Inference of Cirrus Cloud Properties Using Satellite-observed Visible and Infrared Radiances. Part II: Verification of Theoretical Cirrus Radiative Properties

Patrick Minnis Atmospheric Sciences Division, NASA Langley Research Center, Hampton, Virginia

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Patrick W. Heck Lockheed Engineering and Sciences Company, Hampton, Virginia

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David F. Young Lockheed Engineering and Sciences Company, Hampton, Virginia

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Abstract

A methodology is developed to apply a parameterization of radiative transfer calculations to satellite analyses of cirrus clouds. Cloud heights and optical depths are derived from visible and infrared window measurements taken during the First ISCCP (International Satellite Cloud Climatology Project) Regional Experiment (FIRE) when cirrus clouds were present. Geostationary satellite retrievals are compared to lidar-derived cloud heights and retrievals from a polar-orbiting satellite taken at different angles to determine which theoretical models of scattering phase function and single-scattering albedo best represent actual cirrus clouds. Models using small hexagonal ice crystals with a diameter of 20 μm (C20) and a size distribution of slightly larger hexagonal ice crystals representing a cirrostratus (CS) cloud produce the best results. The resulting mean cloud heights are within ±0.3 km of the lidar results and have instantaneous uncertainties of ±1.3 km. Mean cloud heights derived using a model based on water droplets with a 10-μm effective radius (ID) and a model based on a distribution of large ice crystals (cirrus uncinus, CU) are 1.3 km less than the lidar heights. The cloud height biases are due to overestimates of the cloud optical depths that are as much as 1.7 times greater than the C20 values. Reflectance patterns computed with the ice crystal models are consistent with the dual-satellite, multiangle observations of optical depth. Of the three ice-crystal models, the C20 model produced the least bias (3%), while the CU model yielded the greatest (12%). The ID-model optical depths derived using the geostationary satellite were 67% less than those from the polar-orbiting satellite. It is concluded that interpretation of cirrus reflectance with water droplet models leads to biased results. This finding has important implications for the cirrus cloud properties derived by the ISCCP. The cloud-height and optical depth biases can be minimized with the use of the C20 or CS models.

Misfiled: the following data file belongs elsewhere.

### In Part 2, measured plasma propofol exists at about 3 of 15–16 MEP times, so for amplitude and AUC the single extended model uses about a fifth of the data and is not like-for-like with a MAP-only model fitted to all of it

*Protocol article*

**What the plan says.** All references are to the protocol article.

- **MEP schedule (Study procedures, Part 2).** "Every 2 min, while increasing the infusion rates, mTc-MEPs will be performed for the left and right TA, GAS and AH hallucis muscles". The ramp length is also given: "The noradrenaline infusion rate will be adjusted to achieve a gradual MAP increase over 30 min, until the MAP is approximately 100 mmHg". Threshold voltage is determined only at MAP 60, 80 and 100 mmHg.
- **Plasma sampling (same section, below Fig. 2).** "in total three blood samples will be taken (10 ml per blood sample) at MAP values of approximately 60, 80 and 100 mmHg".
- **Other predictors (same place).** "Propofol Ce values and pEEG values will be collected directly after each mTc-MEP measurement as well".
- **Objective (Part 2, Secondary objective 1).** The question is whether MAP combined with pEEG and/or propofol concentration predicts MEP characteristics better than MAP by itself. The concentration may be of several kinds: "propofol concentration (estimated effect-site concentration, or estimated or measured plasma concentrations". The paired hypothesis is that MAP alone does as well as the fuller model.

Abstract

A methodology is developed to apply a parameterization of radiative transfer calculations to satellite analyses of cirrus clouds. Cloud heights and optical depths are derived from visible and infrared window measurements taken during the First ISCCP (International Satellite Cloud Climatology Project) Regional Experiment (FIRE) when cirrus clouds were present. Geostationary satellite retrievals are compared to lidar-derived cloud heights and retrievals from a polar-orbiting satellite taken at different angles to determine which theoretical models of scattering phase function and single-scattering albedo best represent actual cirrus clouds. Models using small hexagonal ice crystals with a diameter of 20 μm (C20) and a size distribution of slightly larger hexagonal ice crystals representing a cirrostratus (CS) cloud produce the best results. The resulting mean cloud heights are within ±0.3 km of the lidar results and have instantaneous uncertainties of ±1.3 km. Mean cloud heights derived using a model based on water droplets with a 10-μm effective radius (ID) and a model based on a distribution of large ice crystals (cirrus uncinus, CU) are 1.3 km less than the lidar heights. The cloud height biases are due to overestimates of the cloud optical depths that are as much as 1.7 times greater than the C20 values. Reflectance patterns computed with the ice crystal models are consistent with the dual-satellite, multiangle observations of optical depth. Of the three ice-crystal models, the C20 model produced the least bias (3%), while the CU model yielded the greatest (12%). The ID-model optical depths derived using the geostationary satellite were 67% less than those from the polar-orbiting satellite. It is concluded that interpretation of cirrus reflectance with water droplet models leads to biased results. This finding has important implications for the cirrus cloud properties derived by the ISCCP. The cloud-height and optical depth biases can be minimized with the use of the C20 or CS models.

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